Many pixels and much paper have been spent trying to explain UKIP and, briefly, the Brexit Party.  Some see them as having been driven mainly by economics, and the effect of the financial crash and techological change on living standards, jobs and security.  Others highlight the role of culture, citing the long-term effect of mass immigration, changing social attitudes, and the deracination of the main political parties.

Others still go for a more simple explanation: lots of people just wanted to leave the European Union.

That last take has another dimension to it.  The odds are stacked against a new political party in the UK – all the more now that European elections, the stage for UKIP’s main electoral successes, are no more.  First past the post is a high barrier to entry.

Recent history suggests that, to succeed, a new party either needs a clear objective to spearhead its appeal, as the Brexit Party and UKIP had, or a significant number of Parliamentary defections from one or more of the main parties, like the Social Democratic Party during the 1980s.  It also helps to have a leader who can cut through to a slice of the electorate – a thought that allows us to cram Roy Jenkins and Nigel Farage into the same sentence.

This takes us to Lawrence Fox, who is reported to be launching a new political party.  He wants it to champion free speech, “reform publicly funded, controlled and operated institutions” (the BBC, anyone?) and preserve our national history and cultural inheritance.

It’s a programme without a measurable objective (unlike UKIP’s) and without the prospect of MP defections – at least, as far as we know.  Perhaps we are under-estimating Fox, but it seems unlikely to us that this project will take off.  The political landscape is littered with the wreckage of failed political parties: the Jury team, Renew, the SDP itself and, talking of parties which picked up support in Parliament, the Independent Group for Change.

Money doesn’t equal success: James Goldsmith pushed a chunk of his considerable fortune at the Referendum Party during the mid-1990s.  It failed to win a single Commons seat in 1997.  Nor does name recognition: in the post-expenses scandal general election of 2010, Esther Rantzen won only four per cent of the vote in Luton South.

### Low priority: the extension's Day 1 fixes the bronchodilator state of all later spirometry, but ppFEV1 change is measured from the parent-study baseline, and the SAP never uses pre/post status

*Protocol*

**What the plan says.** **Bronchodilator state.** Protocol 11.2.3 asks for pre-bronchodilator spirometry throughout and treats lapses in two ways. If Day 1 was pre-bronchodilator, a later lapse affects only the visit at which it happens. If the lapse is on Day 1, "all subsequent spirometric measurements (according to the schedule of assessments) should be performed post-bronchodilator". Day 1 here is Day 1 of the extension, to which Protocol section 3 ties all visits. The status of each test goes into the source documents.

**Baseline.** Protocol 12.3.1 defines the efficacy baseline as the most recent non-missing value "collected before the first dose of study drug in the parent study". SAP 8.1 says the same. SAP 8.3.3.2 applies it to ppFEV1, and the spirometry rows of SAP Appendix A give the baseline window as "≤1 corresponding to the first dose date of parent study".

You may say that this is too Westminster-focused a view.  What about the dominance of the SNP at Holyrood?  Or the mass of independents and members of small parties who together make up the fourth biggest force in English local government?  Or the independent mayor in Middlesbrough?

Nonetheless, it’s striking how the sprawling patchwork of directly elected Mayors in England, and of Police and Crime Commissioners, remains largely red or blue.  Ken Livingstone won the London mayoralty as Labour’s candidate second time round, though only after his victory as an independent in the first contest.  But before we write off new challengers altogether, it’s worth pausing for thought.

For perhaps we’re becoming too complacent about the Conservatives having no real opposition to their right.

After all, Farage and his parties were a feature of British politics for the best part of ten years – between the formation of the Coalition in 2010 and the advent of Boris Johnson last year.  Perhaps the next new challenger party in British politics will be from the Left, like Podemos in Spain or Syriza in Greece.  (Mind you, UKIP and the Brexit Party won a slice of former Labour and “natural Labour voters”.)  Or even from the Rory Stewart-flavoured centre.

But the story of the last ten years suggests that the Tories are most vulnerable of the main parties to electoral newcomers.  These have occupied ground, to use crude but effective labelling, to the right of the Party.  As David Gauke pointed out in his ConservativeHome column on Saturday, there is now distance between Johnson and Tory backbench opinion on Coronavirus policy, and potentially on a Brexit trade deal, too.

A new challenger could be anti-lockdown, libertarian in flavour, pro-free market – troubled by what its supporters would see as a Tory shift to Red Wall statism and authoritarian virus control.  In our view, this would be an elite project.  Which may help to explain why Farage has not yet put himself at the head of an anti-shutdown movement.

Or it could be more like UKIP, fishing in the waters that Fox is dipping into: anti-mass migration; pro-economic intervention, massing itself to challenge Black Lives Matter, the Left in our universities, the mainstream media – “wokeness” everywhere.

The EU referendum and its aftermath took the Conservatives up to about 40 per cent of the vote or so.  Theresa May Mark One, before the 2017 election, kept support there.  May Mark Two, afterwards, didn’t do so.  Johnson rebuilt that backing and, last December, mobilised it at the polls.

He is now trying to keep that coalition of voters together amidst a pandemic of global scale.  That entails not giving Farage – or anyone else – an opening to his right.  Especially with the Conservative backbenches in their current mutinous condition.